Seattle Mariners

Original Published Date: January 12, 2018

The Mariners have “wheeled and dealed” their way into an average major league baseball team.  You have to give them credit for trying but in the end, it really hasn’t worked.  Now, with a thinned minor league system, I’m not sure where Jerry Dipota turns next.

2016 first round pick, Kyle Lewis and Evan White, last year’s first-round pick lead the list.  While both are surefire major leaguers, I don’t see star power in either.  Lewis has impressive raw power but will likely always have some swing and miss in his game and while White can really hit, there are questions about his power upside.  Dan Vogelbach continues to be an enigma.  I think he’s a major leaguer and perhaps a very good offensive player, but as in Chicago, he appears to be once again blocked.

Kyle Lewis (OF)

Highest Level: High-A, ETA: 2019, Fantasy Ceiling: Top 40 OF

After being the 11th overall player taken in the 2016 MLB Draft, Kyle Lewis had a major setback when he tore his ACL and missed nearly a year of playing time.  He did return last June and while he was limited to mostly playing designated hitter, he started to show some of the offensive upside that earned him a $3.28 million dollar signing bonus.

In 38 games in the California League, he posted a .255/.323/.403 slash line with six home runs and three stolen bases.  His timing was clearly off but nonetheless, he was able to post a 23% strikeout rate.

Despite only limited playing time in the lower minor leagues, I expect the Mariners to start Lewis in Double-A to begin next season.  I also expect that he will struggle given the time he has missed.  However, the skills are there and throw-in another 75 at-bats next fall in the AFL and I believe Lewis will stay on track to make his big league debut sometime in 2019.

Scouting Report: Lewis brings a lot of interesting tools to the table.  He’s got plus raw power, enough speed to play all three outfield positions, and a great arm to play the corners.  While the swing works, it can get long, so swing and miss will likely always be part of the equation.  He’s an average runner and his ACL tear could put an end to double-digit stolen base output.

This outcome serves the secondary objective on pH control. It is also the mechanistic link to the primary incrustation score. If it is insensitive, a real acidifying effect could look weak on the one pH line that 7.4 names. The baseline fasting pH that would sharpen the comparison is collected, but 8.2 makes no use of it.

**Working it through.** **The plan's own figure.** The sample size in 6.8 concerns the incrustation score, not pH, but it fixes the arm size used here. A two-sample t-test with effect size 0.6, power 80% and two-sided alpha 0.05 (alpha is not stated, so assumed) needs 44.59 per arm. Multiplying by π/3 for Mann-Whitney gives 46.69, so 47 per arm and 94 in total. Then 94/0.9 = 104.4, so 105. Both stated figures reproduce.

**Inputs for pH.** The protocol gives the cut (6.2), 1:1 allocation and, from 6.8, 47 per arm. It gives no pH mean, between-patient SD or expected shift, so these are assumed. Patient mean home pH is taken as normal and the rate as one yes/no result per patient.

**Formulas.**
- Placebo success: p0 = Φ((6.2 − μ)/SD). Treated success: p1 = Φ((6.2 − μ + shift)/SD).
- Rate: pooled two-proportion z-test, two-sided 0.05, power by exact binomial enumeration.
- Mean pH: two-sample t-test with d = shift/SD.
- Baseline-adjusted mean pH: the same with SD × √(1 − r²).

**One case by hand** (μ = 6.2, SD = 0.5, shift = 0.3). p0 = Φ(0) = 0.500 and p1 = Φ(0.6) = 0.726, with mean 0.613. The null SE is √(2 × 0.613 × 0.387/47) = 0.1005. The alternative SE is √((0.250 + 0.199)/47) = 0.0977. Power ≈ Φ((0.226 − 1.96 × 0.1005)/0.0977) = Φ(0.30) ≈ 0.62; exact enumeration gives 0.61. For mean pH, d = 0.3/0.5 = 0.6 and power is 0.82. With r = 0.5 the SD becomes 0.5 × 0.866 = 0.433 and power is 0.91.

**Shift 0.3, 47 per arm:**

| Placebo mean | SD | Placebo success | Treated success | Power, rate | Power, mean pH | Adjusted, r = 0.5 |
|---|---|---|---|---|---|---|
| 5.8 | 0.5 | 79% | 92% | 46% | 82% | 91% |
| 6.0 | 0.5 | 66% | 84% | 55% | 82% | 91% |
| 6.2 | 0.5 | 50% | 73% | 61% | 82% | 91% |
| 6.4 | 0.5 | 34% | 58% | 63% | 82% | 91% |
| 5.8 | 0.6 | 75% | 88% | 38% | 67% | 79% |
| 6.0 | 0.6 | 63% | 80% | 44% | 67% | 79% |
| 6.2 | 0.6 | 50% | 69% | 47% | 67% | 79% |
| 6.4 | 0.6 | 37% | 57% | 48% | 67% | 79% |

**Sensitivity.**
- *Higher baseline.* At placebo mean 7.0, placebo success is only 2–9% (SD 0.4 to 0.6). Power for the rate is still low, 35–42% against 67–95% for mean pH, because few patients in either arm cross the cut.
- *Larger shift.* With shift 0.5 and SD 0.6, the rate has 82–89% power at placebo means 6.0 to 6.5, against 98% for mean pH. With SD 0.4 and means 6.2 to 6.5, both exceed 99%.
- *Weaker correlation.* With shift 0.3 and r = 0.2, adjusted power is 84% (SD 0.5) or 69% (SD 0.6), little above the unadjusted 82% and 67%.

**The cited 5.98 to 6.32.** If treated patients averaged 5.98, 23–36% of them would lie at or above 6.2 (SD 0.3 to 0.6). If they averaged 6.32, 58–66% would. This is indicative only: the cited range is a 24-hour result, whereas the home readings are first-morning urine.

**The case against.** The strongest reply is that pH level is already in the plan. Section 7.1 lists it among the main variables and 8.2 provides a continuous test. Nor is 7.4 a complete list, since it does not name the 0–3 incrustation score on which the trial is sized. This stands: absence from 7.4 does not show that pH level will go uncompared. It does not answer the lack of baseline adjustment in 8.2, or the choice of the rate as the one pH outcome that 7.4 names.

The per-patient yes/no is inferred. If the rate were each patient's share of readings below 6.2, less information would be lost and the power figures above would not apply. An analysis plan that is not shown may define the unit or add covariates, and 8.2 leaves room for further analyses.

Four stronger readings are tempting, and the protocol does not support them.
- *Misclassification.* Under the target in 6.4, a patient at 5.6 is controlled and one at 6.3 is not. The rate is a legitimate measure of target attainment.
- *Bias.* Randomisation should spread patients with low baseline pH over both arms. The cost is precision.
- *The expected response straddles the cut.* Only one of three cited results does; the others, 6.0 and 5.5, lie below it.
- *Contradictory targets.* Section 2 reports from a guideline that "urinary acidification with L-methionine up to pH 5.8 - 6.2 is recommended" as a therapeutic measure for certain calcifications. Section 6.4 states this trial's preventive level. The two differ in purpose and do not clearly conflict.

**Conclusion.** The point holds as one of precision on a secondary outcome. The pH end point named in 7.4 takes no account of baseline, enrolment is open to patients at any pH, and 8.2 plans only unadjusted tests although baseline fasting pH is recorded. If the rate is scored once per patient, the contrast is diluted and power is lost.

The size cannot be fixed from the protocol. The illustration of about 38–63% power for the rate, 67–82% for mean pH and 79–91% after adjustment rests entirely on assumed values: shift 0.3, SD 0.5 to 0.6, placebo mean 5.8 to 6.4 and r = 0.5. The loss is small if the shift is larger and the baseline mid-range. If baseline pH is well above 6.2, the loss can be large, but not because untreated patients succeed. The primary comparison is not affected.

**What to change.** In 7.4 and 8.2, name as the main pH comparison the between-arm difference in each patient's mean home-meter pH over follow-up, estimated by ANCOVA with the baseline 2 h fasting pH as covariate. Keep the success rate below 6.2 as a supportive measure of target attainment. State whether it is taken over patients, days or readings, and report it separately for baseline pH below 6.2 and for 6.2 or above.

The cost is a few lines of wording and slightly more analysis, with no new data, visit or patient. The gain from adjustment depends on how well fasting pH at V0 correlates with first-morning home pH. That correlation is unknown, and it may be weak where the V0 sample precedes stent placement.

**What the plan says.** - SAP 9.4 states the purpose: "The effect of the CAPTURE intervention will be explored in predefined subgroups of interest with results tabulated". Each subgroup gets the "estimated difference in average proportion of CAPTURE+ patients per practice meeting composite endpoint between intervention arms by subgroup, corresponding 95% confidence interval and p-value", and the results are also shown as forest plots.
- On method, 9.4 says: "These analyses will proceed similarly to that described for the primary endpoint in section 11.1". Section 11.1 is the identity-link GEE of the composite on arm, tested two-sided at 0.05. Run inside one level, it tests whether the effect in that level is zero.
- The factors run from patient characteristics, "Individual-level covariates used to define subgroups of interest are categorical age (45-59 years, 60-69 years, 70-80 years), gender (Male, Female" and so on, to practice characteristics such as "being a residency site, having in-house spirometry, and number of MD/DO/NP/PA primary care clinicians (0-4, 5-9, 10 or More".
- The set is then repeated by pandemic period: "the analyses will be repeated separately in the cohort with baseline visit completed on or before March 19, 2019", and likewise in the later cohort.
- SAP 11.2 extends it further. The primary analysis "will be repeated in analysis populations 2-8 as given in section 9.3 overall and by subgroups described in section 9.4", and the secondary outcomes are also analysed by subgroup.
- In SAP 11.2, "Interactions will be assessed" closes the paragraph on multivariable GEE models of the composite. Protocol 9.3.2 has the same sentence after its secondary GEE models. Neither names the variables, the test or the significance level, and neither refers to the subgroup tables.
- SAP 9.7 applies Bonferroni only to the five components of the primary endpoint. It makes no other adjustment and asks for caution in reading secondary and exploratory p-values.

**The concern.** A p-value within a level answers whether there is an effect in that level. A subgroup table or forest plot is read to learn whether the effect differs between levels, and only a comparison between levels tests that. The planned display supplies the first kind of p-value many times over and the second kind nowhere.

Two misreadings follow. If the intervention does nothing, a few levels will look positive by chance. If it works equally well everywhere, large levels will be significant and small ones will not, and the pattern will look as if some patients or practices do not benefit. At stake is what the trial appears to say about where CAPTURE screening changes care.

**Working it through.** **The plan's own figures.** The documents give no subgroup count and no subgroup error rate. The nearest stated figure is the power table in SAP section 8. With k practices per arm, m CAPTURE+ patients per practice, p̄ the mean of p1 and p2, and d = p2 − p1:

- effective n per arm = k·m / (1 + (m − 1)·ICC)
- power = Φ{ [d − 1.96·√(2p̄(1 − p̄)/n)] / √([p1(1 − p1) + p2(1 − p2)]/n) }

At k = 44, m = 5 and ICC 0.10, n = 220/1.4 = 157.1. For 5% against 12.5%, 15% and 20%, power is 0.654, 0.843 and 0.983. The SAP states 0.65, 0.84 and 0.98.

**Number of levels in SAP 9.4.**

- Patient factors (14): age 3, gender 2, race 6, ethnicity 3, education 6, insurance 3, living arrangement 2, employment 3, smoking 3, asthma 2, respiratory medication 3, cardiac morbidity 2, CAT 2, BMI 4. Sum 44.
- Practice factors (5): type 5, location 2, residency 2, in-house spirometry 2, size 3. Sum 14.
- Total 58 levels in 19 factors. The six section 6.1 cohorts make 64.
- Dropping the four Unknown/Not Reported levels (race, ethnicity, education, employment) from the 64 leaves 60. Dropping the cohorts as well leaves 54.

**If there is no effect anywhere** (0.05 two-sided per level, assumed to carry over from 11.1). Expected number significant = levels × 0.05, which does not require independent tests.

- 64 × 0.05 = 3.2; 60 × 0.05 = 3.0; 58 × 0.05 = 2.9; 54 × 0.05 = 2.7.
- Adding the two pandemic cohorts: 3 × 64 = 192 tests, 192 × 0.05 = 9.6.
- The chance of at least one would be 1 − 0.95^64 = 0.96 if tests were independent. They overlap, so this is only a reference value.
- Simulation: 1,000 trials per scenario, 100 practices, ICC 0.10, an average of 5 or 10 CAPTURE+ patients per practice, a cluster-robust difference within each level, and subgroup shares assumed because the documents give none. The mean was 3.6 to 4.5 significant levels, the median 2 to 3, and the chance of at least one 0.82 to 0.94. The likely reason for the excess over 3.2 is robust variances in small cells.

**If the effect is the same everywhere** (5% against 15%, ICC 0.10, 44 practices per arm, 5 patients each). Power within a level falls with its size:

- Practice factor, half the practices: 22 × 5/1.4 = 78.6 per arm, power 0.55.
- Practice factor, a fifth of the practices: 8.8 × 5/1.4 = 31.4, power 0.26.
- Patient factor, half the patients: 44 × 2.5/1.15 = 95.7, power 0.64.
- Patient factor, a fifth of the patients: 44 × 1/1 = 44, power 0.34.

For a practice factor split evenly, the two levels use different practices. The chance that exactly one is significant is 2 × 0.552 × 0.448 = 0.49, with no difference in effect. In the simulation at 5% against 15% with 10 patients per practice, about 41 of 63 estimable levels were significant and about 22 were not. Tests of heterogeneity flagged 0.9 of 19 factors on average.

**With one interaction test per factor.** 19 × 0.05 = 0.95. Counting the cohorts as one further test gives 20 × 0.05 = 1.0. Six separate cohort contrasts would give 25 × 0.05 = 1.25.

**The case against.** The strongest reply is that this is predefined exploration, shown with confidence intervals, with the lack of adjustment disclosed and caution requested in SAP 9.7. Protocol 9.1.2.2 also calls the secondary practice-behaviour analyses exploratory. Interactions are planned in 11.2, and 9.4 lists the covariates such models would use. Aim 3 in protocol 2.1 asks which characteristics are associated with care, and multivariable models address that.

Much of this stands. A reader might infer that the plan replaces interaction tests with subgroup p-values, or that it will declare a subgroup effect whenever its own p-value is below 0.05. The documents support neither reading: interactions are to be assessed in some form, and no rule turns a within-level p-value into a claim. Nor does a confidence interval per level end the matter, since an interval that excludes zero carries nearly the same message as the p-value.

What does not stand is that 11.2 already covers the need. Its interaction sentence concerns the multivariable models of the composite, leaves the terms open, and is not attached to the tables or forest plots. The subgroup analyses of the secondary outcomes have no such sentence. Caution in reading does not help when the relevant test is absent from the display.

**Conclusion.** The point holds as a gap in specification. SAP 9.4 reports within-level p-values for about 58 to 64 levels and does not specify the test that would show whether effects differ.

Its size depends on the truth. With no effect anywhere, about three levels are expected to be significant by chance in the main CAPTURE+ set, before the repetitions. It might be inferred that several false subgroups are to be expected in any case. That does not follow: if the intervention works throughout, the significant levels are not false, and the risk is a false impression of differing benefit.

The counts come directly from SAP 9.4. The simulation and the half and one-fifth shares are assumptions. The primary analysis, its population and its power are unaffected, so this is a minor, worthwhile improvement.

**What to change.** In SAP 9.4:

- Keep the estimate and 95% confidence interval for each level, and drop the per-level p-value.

Fantasy Impact:  The ceiling for Lewis is a 25 home runs bat with a .260 batting average and a .340 on-base percentage.  He’s a top 100 prospect in the game and should be a useful fantasy performer in the mold of Joc Pederson.

Evan White (1B)

Highest Level: Short Season, ETA: 2019, Fantasy Ceiling: Top 20 1B

The Mariners went with a controversial first round pick (number 17) when they selected first baseman, Evan White.  He was drafted as a first baseman and played there for most of his college career, but he doesn’t have the classic profile of what you see at first in the major leagues.  He’s athletic, an above-average runner but has only demonstrated below-average power.

He’s always shown the ability to hit and did again in his abbreviated debut in the Northwest League.  In 47 at-bats, he struck out six times and also walked six times.  He also managed to hit three home runs.  The Northwest League definitely favors power but it’s interesting to note that he did hit 10 home runs last year in college.  If he develops power, he has the potential to be an above-average regular.  If not, he profiles similar to James Loney or at best, Brandon Belt.

Scouting Report: White’s carrying tool is his ability to hit.  He’s got a mature approach at the plate and just an ability to make hard contact.  His swing path is more geared to line-drive power than over-the-fence power and therefore he doesn’t profile for more than average power.  However, as we’ve seen with other players, loft and leverage can be taught and if White adopts, his upside could be 20 to 25 home runs.

While he’s primarily played first base, he has the athleticism to move to the outfield.  If that happens, the profile gets a lot more interesting as he will not be expected to pop 30 home runs annually.  He also has enough speed to steal a handful of bases annually.